Yesterday I set off early and arrived at Wheatfen to a cloudy yet mild start. This is a gem of a reserve, and other than the volunteer workers who were dredging a dyke, I had the place to myself. I quickly picked up the expected common species around the car-park, and enjoyed the song of the not-so-common-anymore Song Thrush, something I have not heard since last Summer. Robins were vocal all over the reserve, as were Marsh Tit, an 'easy' bird here. Heading off on the trail, a familiar sound had me looking skywards, as c100 Pink-footed Geese flew Northwest. A great patch tick, considering I have only recently added this bird to my Church Marsh life list. Birds of the day for me were the small flocks of Lesser Redpoll. These birds feed silently until disturbed, and views high into the Alders leave one with a rather sore neck. One large flock which also contained Siskin just wouldn't rest for views. Although not really cold enough, this reserve surely represents my best chance of a Mealy or something rarer.
Inspired by recent discussion on Birdforum, I have taken to snapping the odd toadstool. Using a rather old ID guide, the closest I can get to assigning this to species level is Mycena Inclinata, but I will seek further clarification.
Moving onto Church Marsh, I was pleased to pick up Lesser Redpoll and Siskin here too. The reserve was quiet, so I returned for an evening visit. This rewarded my efforts with a mixed Thrush roost including at least 3 Mistle Thrush and many more Fieldfare and Redwing. A Sparrowhawk, Green Woodpecker and squealing Water Rail were other notable additions to the year list.
Another  couple of Fungus, the to photo could be Meripilus Giganteus:

This evening I took in the dusk at Strumpshaw Fen, with a particular focus on goings on across the river at Wheatfen. A male Hen Harrier was absolutely cracking, and typically the last bird into roost.

Wednesday, 2 January 2013

Everything's new!

The one day of the year when even a Woodpigeon is greeted with enthusiasm. Well, for a brief moment anyway. I realised on our return we never actually saw a Dunnock, an early riser perhaps, which we certainly were not. Still, some great birds to get the Surlingham and South Yare list off to a good start.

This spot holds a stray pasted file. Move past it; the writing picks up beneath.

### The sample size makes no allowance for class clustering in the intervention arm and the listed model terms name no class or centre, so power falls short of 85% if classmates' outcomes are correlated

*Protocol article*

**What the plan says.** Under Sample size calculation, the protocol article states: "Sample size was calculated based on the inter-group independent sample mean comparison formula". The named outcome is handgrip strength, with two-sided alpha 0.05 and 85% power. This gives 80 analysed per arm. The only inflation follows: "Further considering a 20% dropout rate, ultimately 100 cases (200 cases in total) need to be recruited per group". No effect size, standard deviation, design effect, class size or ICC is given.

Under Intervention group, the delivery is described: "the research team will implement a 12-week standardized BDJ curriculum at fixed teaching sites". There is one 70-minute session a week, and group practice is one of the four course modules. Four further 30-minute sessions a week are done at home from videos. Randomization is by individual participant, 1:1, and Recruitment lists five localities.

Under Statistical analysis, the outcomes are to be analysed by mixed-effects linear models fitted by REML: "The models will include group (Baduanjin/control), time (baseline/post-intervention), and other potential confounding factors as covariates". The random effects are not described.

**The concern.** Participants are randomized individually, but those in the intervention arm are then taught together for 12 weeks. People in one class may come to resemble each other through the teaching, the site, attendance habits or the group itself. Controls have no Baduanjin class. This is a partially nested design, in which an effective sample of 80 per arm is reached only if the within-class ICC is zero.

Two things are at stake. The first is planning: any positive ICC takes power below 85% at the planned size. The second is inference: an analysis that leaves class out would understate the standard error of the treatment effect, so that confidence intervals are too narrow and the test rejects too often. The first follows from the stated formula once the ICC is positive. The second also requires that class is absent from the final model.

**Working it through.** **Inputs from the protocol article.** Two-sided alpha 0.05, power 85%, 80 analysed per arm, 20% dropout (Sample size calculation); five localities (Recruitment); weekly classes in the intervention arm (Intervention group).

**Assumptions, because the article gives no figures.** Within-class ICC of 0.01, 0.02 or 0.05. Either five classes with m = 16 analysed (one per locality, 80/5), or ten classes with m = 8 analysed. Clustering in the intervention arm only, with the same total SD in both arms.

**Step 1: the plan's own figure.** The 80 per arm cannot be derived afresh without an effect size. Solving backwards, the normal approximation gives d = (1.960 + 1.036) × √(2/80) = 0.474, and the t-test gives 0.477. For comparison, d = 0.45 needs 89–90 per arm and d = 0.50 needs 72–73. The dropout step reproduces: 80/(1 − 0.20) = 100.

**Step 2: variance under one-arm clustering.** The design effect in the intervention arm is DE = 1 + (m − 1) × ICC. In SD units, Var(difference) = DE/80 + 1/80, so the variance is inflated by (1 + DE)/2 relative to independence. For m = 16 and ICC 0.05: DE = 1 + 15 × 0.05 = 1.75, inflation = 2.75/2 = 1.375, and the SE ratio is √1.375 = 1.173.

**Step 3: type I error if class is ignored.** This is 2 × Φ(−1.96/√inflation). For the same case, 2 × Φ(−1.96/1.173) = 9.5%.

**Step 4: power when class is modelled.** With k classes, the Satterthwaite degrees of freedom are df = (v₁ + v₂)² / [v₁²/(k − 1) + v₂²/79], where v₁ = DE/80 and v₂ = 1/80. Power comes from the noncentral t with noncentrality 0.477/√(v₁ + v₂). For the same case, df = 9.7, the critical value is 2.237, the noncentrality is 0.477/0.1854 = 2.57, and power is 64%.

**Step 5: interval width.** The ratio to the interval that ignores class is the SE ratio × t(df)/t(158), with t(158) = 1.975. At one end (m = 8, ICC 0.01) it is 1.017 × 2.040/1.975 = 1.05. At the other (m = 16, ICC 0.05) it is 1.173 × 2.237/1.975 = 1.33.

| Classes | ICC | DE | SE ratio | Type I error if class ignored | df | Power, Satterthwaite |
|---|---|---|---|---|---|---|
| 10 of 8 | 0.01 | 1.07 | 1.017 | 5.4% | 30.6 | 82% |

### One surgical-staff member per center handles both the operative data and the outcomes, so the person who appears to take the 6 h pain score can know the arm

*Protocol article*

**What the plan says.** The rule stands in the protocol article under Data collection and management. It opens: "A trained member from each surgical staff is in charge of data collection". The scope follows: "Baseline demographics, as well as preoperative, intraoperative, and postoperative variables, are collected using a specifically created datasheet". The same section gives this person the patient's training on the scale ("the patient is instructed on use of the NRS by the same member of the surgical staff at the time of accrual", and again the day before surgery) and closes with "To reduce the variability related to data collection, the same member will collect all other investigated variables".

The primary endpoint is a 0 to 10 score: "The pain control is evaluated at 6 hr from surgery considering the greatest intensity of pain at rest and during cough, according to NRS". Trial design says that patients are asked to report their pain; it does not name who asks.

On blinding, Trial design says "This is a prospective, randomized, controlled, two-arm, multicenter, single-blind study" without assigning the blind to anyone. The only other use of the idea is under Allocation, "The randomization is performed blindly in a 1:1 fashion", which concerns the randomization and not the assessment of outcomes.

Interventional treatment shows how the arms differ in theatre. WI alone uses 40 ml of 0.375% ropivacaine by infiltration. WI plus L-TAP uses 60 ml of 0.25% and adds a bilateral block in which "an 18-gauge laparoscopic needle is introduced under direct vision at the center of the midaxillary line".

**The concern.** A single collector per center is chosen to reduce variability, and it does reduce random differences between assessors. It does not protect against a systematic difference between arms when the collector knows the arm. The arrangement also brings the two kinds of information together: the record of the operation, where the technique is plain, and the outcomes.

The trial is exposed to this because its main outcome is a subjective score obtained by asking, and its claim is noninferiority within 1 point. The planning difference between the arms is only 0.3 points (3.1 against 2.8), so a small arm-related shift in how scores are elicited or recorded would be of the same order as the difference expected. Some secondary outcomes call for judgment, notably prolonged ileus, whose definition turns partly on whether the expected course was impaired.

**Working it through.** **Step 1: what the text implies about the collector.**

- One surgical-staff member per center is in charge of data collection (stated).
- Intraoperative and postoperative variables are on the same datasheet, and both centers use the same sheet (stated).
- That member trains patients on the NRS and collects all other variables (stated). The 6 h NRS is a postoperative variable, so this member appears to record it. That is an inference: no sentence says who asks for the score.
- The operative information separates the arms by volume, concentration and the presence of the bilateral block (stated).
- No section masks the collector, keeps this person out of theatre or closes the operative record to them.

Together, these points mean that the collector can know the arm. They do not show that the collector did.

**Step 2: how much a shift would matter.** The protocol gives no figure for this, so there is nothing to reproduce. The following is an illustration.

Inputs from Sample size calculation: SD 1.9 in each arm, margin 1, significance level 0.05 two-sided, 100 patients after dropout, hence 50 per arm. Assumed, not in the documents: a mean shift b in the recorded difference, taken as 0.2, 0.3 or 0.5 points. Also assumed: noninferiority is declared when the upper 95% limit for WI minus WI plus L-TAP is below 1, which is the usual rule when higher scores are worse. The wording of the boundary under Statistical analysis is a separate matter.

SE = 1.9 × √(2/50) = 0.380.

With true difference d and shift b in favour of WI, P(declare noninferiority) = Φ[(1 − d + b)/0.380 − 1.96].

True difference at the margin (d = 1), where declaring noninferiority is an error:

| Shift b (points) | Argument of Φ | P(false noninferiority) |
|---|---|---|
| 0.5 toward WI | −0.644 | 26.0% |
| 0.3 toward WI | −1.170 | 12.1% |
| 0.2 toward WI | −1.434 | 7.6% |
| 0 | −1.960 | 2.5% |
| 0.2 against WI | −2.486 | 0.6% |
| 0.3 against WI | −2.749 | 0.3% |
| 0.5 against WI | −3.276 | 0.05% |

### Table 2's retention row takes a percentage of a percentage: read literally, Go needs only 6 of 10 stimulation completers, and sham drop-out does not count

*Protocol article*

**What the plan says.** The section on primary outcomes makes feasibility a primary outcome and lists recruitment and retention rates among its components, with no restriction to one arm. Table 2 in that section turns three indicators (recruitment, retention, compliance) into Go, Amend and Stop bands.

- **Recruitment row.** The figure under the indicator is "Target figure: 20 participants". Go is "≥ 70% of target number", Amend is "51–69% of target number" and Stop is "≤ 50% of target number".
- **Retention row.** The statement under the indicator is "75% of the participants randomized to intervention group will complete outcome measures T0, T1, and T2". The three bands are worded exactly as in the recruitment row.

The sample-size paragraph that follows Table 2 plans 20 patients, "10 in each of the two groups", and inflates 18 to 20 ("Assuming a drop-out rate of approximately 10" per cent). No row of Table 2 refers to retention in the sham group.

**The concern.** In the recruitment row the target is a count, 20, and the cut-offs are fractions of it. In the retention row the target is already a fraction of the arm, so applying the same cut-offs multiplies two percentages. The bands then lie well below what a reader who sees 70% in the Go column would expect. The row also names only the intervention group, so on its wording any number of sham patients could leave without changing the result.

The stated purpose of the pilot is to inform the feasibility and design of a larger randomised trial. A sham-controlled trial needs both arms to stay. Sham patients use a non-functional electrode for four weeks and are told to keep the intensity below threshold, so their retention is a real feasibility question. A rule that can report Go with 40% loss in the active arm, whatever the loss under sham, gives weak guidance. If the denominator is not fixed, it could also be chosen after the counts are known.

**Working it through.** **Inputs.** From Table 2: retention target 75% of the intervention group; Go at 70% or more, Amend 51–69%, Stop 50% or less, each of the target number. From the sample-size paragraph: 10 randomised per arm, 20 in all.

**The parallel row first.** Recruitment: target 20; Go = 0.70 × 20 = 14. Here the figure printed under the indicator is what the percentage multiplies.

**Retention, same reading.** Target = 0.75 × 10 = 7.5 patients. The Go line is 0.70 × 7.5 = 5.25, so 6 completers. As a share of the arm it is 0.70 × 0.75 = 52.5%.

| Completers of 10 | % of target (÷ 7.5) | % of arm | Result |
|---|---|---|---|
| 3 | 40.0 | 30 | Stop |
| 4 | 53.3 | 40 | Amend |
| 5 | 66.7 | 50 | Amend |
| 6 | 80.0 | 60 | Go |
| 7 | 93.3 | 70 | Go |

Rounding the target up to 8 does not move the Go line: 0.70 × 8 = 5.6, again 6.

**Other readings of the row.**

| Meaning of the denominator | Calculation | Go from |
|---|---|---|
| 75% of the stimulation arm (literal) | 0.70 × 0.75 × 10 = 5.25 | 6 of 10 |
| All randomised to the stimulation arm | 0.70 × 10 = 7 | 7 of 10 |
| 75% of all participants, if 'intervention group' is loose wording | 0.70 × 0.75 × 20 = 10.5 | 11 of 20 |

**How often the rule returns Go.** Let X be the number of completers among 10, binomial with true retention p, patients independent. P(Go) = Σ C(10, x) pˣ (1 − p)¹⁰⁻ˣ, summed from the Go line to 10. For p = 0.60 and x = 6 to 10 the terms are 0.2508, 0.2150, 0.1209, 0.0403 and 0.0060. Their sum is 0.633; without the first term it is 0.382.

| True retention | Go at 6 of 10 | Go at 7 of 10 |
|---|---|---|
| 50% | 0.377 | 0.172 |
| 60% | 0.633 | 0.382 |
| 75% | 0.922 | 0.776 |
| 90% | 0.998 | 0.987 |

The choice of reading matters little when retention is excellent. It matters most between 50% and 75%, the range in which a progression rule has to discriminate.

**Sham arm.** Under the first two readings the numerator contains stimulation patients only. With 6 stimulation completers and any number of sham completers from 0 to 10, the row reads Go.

We centered our New Year's Day stroll around Rockland to start with. On the broad were a pair of Goldeneye, a bird I would be unlikely to score on Church Marsh. Tufted Duck, LB Gull, Coot, Little Grebe and Greylag Goose added to the variety. A Kingfisher was vocal and we did manage to see him in flight amongst the scrub. The water level was as high as I had seen it here, perhaps the bird was varying his fishing strategies accordingly. Also amongst the scrub were Marsh Tit, Bullfinch, Goldfinch and a Stock Dove over. Driving between here and Claxton we picked up Common Buzzard and Marsh Harrier.

Viewing from the Beauchamp Arms, one can obtain views across the river to Buckenham Marshes, if height allows. Here I could make out the Barnacle Goose flock, but could not positively ID the group of Waders seen in flight (probably the Ruff from last week). According to Patchwork Challenge rules, birds seen from your patch count! This could be crucial. The real stars were however on the Claxton side of the river, 2 ghost-like Short-eared Owls. One individual was subject some of the most persistent mobbing I have seen, unable to land or hunt for around 20 minutes as a Rook had the Owl pinned up high:
This meant that the other bird was able to hunt relatively unnoticed along the river bank! Super birds as always, and a great patch tick. Also seen here were 2 Barn Owl, 2 Kestrel (one of these had a go at the Shortie too)
2 Grey Heron and a Little Egret. A Ringtail Hen Harrier was reported from this area too, perhaps we were the wrong side of the marsh for viewing.

We finished the day at Langley marshes. 1000's of Lapwing with smaller numbers of Golden Plover had crossed the river from Cantley. 2 More Barn Owl were enjoyed, and as the Corvid roost built up we headed  home. Perhaps the best 'tick' of the day came as we were driving, in that it was unexpected and a difficult species to connect with. A Little Owl was perched in a tree outside a farm in Langley, to make it a 3 Owl day and provide the perfect finish. And I haven't even been to Surlingham yet!